It’s Not Your Neighbor’s Fault

When the bubble first burst it was the real estate industry’s fault; the realtors, mortgage brokers and appraisers.  Then it became your fault, your neighbors’ fault, your best friend’s fault.

When a short sale was sent to the bank,  they banks had no idea what to do.  When clients asked me about short sales, I had no idea what to do.  My broker at the time told me to refer the client to a lawyer.  The banks scrambled, hiring thousands of people to answer your calls but not your questions.

Now there are procedures, even laws that have to be followed.  Too bad the banks now think they’re the bees knees; denying short sales because they’re tired of dealing with the file.  Yes, they really do say things like that.  I had one bank rep tell me, “I’ve spent way too much time on this file.  I have them stacked all over my desk and the floor.”  File?  Uhh, excuse me.  That’s someone house you’re talking about.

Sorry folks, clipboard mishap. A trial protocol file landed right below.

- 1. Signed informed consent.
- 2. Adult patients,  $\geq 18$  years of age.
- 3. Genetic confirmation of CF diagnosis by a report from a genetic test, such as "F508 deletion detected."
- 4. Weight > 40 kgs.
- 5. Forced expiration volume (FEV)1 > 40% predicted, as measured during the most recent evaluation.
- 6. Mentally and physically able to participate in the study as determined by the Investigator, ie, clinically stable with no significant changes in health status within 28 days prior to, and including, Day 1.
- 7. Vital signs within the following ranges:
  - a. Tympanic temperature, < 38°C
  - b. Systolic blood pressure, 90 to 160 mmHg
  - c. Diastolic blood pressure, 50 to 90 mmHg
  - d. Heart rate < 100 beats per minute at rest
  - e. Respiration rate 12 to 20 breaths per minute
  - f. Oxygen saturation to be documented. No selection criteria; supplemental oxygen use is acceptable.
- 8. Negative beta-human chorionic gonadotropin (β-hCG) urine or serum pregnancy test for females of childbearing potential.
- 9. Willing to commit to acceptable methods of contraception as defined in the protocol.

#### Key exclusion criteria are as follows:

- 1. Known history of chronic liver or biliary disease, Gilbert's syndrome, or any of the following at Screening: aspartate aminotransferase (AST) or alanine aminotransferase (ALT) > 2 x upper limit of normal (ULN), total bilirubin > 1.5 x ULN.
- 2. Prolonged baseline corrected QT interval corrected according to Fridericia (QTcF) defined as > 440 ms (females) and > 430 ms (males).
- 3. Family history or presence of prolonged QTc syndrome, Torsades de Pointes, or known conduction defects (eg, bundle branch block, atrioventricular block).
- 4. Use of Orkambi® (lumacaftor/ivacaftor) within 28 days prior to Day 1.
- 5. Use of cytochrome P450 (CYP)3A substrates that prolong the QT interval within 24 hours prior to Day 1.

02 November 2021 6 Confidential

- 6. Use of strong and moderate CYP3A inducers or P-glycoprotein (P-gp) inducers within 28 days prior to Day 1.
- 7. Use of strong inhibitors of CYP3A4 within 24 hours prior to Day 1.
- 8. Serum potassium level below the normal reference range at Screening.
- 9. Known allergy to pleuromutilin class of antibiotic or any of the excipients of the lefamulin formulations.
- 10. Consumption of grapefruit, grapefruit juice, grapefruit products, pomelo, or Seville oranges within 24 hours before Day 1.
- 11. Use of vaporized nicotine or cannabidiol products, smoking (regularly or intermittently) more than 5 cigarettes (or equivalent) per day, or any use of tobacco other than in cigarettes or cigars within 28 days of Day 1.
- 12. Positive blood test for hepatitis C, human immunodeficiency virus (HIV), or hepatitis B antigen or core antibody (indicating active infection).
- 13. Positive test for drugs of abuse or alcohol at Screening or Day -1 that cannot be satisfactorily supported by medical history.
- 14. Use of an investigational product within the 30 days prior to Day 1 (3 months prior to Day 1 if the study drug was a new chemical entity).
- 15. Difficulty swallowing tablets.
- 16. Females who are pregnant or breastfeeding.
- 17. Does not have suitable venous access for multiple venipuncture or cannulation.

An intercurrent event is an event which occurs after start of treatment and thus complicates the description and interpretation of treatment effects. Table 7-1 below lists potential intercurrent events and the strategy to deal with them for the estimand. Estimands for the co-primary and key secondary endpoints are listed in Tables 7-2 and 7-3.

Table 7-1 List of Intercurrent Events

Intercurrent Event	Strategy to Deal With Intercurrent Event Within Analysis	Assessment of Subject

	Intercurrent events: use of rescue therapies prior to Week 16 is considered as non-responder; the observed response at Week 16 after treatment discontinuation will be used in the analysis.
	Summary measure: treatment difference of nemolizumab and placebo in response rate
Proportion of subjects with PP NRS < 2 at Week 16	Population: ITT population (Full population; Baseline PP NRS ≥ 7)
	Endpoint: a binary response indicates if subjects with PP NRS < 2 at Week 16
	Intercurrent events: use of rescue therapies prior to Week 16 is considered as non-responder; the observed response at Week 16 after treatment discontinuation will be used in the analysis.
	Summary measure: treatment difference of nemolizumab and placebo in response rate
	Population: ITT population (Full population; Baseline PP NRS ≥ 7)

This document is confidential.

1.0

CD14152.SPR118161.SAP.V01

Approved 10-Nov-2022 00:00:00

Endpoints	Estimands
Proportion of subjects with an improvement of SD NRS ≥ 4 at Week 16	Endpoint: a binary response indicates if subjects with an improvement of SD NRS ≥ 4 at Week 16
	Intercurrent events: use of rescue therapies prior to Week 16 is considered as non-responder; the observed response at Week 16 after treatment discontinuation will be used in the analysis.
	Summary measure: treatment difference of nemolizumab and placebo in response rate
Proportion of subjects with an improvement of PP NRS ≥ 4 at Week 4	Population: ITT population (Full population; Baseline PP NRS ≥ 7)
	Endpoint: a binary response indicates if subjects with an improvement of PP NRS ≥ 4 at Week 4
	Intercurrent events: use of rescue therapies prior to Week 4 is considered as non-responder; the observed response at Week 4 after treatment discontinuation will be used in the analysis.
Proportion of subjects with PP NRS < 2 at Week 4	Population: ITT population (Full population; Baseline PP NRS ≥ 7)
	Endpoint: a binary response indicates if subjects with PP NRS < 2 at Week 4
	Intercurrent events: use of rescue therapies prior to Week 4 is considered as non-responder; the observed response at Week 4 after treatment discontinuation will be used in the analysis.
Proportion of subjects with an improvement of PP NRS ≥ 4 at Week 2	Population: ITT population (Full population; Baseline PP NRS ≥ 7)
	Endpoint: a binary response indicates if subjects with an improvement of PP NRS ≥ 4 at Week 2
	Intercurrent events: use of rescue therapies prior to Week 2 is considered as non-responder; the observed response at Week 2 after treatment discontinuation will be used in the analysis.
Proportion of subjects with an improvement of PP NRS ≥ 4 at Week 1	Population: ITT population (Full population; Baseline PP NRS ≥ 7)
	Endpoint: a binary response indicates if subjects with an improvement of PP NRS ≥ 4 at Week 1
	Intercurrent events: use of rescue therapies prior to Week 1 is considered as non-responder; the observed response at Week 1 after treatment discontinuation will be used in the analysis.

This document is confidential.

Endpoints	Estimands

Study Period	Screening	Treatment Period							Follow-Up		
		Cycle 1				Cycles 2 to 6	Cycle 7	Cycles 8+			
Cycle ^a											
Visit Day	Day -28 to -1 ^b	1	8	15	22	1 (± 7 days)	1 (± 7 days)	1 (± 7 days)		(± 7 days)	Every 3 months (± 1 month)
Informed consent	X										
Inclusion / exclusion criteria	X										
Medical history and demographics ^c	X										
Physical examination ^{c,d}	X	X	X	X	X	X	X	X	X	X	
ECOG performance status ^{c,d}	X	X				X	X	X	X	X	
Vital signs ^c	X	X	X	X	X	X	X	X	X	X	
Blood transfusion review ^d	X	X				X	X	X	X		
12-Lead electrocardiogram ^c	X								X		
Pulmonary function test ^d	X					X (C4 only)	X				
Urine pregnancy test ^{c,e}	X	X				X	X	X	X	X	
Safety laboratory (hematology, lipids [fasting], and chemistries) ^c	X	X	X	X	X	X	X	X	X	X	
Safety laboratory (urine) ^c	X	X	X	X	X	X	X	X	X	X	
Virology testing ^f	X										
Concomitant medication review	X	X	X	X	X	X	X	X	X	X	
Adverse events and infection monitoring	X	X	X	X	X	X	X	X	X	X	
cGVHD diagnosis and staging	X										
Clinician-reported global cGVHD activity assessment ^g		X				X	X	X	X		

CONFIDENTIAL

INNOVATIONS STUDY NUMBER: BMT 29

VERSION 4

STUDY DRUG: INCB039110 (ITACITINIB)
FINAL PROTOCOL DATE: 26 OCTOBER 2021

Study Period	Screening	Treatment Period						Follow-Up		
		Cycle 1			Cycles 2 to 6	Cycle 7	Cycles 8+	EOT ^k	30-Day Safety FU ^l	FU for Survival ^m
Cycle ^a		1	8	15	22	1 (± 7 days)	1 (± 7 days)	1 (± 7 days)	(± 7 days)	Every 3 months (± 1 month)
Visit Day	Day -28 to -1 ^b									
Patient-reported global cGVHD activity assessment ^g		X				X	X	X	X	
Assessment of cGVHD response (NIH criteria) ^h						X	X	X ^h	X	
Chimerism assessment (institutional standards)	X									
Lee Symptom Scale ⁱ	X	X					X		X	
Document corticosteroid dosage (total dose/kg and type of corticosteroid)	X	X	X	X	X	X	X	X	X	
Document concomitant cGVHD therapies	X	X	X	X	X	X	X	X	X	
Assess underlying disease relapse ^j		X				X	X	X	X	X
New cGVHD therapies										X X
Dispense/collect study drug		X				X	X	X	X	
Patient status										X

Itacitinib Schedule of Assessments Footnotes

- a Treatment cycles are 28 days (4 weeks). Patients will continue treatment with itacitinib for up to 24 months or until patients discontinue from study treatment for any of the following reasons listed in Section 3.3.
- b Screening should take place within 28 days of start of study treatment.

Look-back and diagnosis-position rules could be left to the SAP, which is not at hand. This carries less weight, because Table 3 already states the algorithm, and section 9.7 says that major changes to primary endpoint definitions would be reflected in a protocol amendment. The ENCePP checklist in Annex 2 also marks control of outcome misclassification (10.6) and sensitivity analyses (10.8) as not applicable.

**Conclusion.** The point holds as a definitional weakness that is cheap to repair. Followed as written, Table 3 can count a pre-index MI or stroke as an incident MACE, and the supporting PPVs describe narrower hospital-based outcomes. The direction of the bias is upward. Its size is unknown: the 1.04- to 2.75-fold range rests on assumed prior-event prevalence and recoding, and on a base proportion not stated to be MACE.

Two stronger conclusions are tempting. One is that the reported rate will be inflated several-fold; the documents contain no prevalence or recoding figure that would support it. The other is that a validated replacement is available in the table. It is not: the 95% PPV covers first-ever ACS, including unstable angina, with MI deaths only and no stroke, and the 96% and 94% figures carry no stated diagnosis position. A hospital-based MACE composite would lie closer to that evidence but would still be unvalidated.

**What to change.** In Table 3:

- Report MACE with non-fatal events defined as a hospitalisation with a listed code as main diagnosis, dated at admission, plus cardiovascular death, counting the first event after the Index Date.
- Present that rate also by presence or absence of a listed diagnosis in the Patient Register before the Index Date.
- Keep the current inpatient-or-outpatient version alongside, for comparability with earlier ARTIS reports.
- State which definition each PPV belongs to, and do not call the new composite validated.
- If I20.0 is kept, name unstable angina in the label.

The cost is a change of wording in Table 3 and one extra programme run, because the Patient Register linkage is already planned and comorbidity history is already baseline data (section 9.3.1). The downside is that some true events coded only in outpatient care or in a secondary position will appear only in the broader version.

Banks are not in the business of selling real estate, and we knew it.   It was – and in some cases still is – a disaster to deal with a bank trying to navigate a short sale.

I subscribe to the Niche Report, a mortgage industry magazine on all things loans.  That’s how I found Securitization: How Our Society Changed When We Learned to Turn Lead Into Gold – currently their lead story.  Martin Andelman AKA Mandelman explains in detail how we ended up in the biggest financial disaster of our time.

By the time the movie started the theater was basically full – except the neck breaking seats at the front.  It was two hours of jaw-dropping, gasps and cynical chuckles.   It’s playing at limited times and places but oh so worth the ten bucks.

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